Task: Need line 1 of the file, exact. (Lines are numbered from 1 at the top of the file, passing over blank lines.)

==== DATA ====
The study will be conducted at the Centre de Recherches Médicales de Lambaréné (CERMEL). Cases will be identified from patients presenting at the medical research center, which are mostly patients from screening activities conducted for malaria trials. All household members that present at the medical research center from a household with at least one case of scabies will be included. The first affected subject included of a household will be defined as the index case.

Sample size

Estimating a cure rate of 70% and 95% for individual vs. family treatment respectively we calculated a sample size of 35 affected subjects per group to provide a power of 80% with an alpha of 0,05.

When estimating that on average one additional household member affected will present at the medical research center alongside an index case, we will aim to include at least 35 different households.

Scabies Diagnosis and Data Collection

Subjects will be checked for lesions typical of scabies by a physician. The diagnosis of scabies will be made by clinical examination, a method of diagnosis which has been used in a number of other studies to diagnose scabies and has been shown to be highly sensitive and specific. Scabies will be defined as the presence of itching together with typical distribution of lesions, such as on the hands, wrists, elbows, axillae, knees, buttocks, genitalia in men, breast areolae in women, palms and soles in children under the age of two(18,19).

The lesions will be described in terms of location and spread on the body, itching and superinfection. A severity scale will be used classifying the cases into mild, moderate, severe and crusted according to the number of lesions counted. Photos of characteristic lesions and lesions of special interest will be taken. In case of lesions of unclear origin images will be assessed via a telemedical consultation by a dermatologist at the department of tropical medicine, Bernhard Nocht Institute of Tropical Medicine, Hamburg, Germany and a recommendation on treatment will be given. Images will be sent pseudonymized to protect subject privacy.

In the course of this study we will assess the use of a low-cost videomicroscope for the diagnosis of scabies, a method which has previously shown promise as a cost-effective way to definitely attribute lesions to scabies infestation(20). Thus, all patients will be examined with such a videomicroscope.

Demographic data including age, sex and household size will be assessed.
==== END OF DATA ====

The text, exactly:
The study will be conducted at the Centre de Recherches Médicales de Lambaréné (CERMEL). Cases will be identified from patients presenting at the medical research center, which are mostly patients from screening activities conducted for malaria trials. All household members that present at the medical research center from a household with at least one case of scabies will be included. The first affected subject included of a household will be defined as the index case.